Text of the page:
Wonders and marvels. The Well of the Wind: the Well of Worms. Inter- mittent springs. Moving hillocks. Mount Damāvand pit. Tree at Busṭām. Spring-water against Locusts. Pit of the Pigeons. Other intermittent springs. Hermaphrodites; and other monstrosities. Fidelity of a dog. Poisonous vapours. Intermittent springs and dropping wells. Armless men. Medi- cinal springs. Twins coupled together. The mill of Jonah. Hot and cold springs. Other pigeon pits. Febrifuge water. Miraculous rain-stone of Ardabīl. Poisonous tree and grass. The Bākū fires.

CONCLUSION. Describing the wonders of the land and sea throughout the habitable world. Now it will be found that some of the following accounts are of a nature that the mind cannot compass, but in view of the omnipotence of God most high, and there being (as it is said) no limit to His power, therefore to these things a full credence should be vouchsafed: and we have divided the same into two parts, namely a valedictory part, and frag- mentary notes.

Valedictory: giving a description of the wonders met with in the land of Īrān, and we shall describe each according to its province.

In Khurāsān, Qūmis, Māzandarān and Quhistān. Qazvīnī reports that 5 leagues distant from Dāmghān there is a well that is named Bād-Khānī (House of Wind), and if any filthy matter be thrown into it, the wind blows and cold and rain forthwith come, but as soon as they cease throwing such things into it, the weather clears; and according as the filth thrown in be more or less, the wind is higher and the cold [<Arabic>] is the more intense. This condition of things too is well known throughout all the country round. It is also said that between Ghaznayn and Jaypāl there is another well, where the same effects are to be noticed. Qazvīnī again reports that at the village of Siyāh Sang (Black Stone) in the Rūghad district of Māzandarān, there are found worms at the bottom of a certain spring; and those who fetch water should they trample under foot any part of one of these worms, the water that he has got in his bucket will turn fetid, as too the water got by all who come after him, but those who came before him their water remains sweet. Further it is reported that when in Māzandarān they have cut down and burnt a forest in order to get the land as fields for cultivation, then during the first year this land that has been burnt out, without being sown, will produce a crop of sweet water-melons.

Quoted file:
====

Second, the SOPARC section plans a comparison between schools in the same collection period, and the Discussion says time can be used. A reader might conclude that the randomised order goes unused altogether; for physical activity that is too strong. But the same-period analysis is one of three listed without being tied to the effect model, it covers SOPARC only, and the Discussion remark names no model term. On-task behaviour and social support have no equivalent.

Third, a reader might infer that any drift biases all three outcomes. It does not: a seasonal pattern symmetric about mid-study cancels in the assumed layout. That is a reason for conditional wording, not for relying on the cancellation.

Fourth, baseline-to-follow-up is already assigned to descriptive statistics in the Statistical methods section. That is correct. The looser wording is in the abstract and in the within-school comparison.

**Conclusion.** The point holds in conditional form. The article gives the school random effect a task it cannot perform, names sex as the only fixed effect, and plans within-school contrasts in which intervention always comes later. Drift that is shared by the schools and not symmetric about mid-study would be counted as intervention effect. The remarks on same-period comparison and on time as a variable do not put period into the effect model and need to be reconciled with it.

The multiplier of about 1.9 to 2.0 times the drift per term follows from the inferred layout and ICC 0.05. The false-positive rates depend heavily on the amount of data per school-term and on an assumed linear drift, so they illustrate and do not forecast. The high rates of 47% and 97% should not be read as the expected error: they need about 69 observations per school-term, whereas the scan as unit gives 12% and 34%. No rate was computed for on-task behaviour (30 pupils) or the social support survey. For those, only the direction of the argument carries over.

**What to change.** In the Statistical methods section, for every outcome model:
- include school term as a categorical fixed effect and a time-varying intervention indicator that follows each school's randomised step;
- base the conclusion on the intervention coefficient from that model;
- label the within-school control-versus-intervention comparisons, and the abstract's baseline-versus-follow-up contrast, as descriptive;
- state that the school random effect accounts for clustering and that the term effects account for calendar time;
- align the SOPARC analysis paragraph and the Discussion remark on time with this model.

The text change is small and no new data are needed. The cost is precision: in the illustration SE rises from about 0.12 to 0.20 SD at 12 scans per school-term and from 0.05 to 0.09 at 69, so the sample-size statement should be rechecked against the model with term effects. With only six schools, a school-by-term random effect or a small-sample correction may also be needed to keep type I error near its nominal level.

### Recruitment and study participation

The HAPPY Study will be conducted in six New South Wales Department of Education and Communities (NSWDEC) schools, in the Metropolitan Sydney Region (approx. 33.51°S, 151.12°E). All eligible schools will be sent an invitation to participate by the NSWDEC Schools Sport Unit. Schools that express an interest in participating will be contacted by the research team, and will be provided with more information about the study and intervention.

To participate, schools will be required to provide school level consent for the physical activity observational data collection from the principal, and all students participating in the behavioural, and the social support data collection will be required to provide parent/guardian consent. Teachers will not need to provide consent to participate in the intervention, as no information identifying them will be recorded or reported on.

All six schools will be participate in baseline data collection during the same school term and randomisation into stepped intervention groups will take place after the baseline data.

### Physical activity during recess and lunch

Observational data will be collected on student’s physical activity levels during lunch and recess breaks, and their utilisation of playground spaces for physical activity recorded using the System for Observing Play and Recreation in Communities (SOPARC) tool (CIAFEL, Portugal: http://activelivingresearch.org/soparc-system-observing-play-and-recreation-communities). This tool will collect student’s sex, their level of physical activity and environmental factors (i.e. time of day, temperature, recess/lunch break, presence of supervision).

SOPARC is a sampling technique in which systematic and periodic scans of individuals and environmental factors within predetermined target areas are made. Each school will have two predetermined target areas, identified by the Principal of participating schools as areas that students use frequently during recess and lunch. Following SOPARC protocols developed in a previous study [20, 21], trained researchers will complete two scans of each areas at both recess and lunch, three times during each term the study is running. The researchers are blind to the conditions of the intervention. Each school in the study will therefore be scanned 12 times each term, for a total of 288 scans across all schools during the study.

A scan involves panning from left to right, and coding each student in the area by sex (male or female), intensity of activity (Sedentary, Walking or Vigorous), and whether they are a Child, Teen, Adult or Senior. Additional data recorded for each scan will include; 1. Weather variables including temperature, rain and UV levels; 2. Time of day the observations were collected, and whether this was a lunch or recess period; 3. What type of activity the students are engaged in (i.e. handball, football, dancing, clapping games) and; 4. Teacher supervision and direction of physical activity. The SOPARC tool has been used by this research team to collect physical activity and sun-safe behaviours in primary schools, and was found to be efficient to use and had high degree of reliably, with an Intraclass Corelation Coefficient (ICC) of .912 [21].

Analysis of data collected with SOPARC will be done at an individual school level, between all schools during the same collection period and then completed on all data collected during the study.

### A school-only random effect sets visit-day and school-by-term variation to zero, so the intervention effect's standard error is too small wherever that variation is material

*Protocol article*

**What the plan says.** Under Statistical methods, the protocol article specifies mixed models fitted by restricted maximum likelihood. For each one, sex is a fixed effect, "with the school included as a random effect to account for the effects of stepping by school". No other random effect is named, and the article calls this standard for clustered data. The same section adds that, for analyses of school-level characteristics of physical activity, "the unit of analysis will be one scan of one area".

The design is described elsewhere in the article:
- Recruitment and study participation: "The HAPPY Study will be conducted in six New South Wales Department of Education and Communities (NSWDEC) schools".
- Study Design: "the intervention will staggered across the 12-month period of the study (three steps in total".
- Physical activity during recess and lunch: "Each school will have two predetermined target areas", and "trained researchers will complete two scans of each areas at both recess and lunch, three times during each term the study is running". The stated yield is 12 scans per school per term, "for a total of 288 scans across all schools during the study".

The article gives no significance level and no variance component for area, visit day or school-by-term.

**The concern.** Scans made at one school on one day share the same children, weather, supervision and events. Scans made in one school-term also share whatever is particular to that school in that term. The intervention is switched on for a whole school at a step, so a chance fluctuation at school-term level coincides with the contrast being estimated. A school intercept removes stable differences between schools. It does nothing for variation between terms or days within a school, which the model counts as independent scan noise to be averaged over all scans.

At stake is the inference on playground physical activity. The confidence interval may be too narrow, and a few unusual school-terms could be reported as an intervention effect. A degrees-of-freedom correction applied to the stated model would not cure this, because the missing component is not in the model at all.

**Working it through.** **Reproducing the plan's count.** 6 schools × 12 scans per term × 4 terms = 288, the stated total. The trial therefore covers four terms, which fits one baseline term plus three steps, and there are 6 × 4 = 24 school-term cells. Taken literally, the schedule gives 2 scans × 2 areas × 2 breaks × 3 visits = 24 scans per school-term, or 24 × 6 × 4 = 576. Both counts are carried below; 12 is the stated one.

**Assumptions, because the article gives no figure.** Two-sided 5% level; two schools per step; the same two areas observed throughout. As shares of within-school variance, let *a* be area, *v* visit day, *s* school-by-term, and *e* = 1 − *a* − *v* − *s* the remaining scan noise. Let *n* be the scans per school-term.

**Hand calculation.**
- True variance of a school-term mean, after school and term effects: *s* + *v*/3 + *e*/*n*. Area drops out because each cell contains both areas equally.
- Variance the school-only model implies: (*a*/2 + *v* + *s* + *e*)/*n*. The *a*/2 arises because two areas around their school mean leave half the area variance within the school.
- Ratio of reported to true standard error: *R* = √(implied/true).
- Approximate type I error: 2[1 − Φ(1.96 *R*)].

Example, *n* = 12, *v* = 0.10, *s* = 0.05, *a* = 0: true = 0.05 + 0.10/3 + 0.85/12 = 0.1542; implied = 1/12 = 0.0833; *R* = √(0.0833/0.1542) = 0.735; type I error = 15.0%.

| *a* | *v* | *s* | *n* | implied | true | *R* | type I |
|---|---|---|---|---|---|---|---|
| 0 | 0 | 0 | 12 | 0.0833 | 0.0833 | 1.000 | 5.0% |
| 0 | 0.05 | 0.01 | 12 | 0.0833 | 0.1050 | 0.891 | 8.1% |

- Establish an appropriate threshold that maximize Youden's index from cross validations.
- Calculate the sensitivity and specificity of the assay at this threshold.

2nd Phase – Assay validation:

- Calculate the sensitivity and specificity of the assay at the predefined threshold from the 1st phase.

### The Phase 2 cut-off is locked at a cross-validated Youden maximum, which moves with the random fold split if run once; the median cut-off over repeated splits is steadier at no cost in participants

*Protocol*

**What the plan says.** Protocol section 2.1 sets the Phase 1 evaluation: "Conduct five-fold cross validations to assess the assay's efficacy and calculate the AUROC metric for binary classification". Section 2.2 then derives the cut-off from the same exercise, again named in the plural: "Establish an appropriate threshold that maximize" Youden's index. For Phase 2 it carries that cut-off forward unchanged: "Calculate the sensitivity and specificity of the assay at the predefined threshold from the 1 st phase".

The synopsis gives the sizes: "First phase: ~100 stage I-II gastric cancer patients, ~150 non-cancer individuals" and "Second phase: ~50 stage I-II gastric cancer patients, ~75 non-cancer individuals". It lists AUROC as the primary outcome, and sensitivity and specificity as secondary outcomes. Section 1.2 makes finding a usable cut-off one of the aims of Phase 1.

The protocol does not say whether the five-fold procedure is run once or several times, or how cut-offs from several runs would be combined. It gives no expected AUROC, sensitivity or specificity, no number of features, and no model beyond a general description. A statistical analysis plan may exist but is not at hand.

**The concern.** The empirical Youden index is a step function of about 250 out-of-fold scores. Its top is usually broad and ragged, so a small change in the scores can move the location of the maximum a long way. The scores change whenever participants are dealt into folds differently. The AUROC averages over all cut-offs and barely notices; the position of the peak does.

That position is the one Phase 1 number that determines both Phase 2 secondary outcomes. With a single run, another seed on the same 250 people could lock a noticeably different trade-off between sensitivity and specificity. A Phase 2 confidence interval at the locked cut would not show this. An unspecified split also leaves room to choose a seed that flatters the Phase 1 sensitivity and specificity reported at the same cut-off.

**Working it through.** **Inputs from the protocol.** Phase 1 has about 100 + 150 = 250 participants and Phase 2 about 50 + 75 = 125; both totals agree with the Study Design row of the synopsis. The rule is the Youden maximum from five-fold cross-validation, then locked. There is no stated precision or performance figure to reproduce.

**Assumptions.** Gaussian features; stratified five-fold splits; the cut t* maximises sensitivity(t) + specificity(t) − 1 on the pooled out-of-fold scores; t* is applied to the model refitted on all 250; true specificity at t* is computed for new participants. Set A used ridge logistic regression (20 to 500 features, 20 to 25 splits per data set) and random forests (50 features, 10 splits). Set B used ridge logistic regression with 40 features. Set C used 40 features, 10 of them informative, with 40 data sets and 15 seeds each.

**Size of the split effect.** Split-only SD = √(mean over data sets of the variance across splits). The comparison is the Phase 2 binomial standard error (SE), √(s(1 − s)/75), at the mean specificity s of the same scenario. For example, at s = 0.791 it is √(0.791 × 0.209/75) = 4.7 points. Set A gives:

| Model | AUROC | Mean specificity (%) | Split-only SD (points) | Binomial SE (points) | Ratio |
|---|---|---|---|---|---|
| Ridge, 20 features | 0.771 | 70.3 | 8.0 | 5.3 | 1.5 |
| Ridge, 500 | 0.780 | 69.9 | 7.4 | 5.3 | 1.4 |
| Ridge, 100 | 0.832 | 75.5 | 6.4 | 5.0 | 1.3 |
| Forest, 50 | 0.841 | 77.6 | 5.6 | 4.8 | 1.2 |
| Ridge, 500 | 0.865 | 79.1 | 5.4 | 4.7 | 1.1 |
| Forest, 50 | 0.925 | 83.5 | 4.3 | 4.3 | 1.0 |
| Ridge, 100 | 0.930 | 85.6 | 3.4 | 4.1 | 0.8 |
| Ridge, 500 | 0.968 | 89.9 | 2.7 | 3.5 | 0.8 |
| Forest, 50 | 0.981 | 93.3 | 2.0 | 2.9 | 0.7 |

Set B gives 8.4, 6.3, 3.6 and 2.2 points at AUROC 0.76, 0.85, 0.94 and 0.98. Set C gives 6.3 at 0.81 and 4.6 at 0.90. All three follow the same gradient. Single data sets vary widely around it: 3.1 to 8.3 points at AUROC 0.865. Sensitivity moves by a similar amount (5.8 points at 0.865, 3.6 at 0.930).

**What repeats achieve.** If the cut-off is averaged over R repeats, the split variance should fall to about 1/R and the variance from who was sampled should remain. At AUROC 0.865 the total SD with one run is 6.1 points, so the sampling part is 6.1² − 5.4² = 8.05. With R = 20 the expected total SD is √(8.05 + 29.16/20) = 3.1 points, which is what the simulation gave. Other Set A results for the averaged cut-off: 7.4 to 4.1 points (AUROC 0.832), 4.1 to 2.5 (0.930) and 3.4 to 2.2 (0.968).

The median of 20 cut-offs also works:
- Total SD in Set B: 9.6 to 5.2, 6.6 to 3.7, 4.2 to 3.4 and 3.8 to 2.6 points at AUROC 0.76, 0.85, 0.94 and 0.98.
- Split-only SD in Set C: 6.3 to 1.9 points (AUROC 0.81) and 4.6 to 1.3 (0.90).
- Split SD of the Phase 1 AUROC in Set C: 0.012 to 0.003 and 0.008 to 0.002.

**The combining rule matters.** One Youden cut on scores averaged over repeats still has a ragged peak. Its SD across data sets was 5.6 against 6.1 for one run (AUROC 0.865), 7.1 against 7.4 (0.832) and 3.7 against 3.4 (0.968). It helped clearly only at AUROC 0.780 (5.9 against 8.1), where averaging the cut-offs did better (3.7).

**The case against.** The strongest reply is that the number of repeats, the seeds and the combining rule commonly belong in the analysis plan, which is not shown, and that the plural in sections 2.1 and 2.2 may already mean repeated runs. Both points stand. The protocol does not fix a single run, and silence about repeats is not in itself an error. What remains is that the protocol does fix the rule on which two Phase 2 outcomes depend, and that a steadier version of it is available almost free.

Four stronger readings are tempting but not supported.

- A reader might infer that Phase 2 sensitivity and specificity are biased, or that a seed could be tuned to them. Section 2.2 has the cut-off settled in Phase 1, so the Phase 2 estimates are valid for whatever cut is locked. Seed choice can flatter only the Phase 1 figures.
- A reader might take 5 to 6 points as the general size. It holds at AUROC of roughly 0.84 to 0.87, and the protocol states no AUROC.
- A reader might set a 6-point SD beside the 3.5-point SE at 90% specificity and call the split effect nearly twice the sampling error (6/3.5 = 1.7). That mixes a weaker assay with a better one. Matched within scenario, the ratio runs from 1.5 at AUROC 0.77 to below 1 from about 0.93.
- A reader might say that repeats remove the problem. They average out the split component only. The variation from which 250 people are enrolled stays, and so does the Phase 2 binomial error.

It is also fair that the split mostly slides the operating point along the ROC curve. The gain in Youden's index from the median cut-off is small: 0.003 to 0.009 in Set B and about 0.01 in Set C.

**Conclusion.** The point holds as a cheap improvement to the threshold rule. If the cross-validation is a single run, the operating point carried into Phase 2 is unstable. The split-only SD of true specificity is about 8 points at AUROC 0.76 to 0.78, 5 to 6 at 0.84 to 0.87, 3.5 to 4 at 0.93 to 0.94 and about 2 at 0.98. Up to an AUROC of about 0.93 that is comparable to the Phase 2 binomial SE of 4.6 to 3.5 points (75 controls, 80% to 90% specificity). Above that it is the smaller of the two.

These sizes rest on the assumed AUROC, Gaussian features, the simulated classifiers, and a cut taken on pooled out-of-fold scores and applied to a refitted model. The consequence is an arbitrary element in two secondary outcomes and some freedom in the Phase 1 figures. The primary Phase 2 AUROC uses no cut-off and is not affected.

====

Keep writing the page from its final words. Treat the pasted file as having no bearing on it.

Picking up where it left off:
It is reported that in the year 528 (1134) a woman in the province of Balkh gave birth to a child that was formed like half a human being, or rather from head to foot the child was in two halves. In another year a child was born with a body having two heads, four hands, and two feet. To the south-west of Dāmghān and 3 leagues distant, is a hot spring, and anyone who having the scab sits for a time therein gets rid of his ail- ment: further he who is afflicted with the colic may also obtain relief here. Qazvīnī again reports that at the village of Īlābistān, lying between Isfarāyin and Jurjān, there is a cave from which water flows forth; then little by little and for no known reason it ceases to flow, and will remain thus cut off until the people of the country round, men and women, in their best clothes all assemble here, bringing instruments of music which they play in front of the entrance to the cavern, with dancing and singing. Then that same day the water begins to flow again. Qazvīnī and Yāqūt both describe a certain spring at Bāmiyān, and how- ever much you may throw filthy matter into this it will always be thrown out again on to the ground round about it. Further, if any one should wish to throw a stone into the middle of this spring, if he stand on the brink his foot will slip and he will fall in [<Arabic>] and sink to the bottom.

In the neighbourhood of Herāt there are two hillocks, one beside the other; and one is called Īrān while the other is called Tūrān. If in any year an army is about to march from Tūrān (the Turks) against Īrān (the Persians), then a stone from the Tūrān hillock begins to slip and rolls down: and when it comes to strike against the Īrān hillock, it makes such a noise that all the inhabitants of those parts hear it. The celebrated Khwājah `Imād-ad-Dīn of Khwāf narrates that, in a mountain near Herāt, is a pit from whence a strong wind ever blows; and it is so strong that if several Mann-weight of stones be thrown into the pit, these by the force of the wind are hurled back again. Hence it is that no one has ever come to the bottom of this pit. Qazvīnī states that on Mount Damāvand is a very deep pit: so deep that no one knows its depths: and by day a vapour rises therefrom, while by night fire is seen. If anything be thrown into it, the force of the vapour is such as to throw it forth again. The same author describes a spring called Farāvaz, and washing in its waters causes a quartan fever to abate. Then there is that spring called Arvand in Sīstān, where numerous reeds grow; and those portions of them which stand in the water are petrified, while the parts that rise above the water level are like any other reed.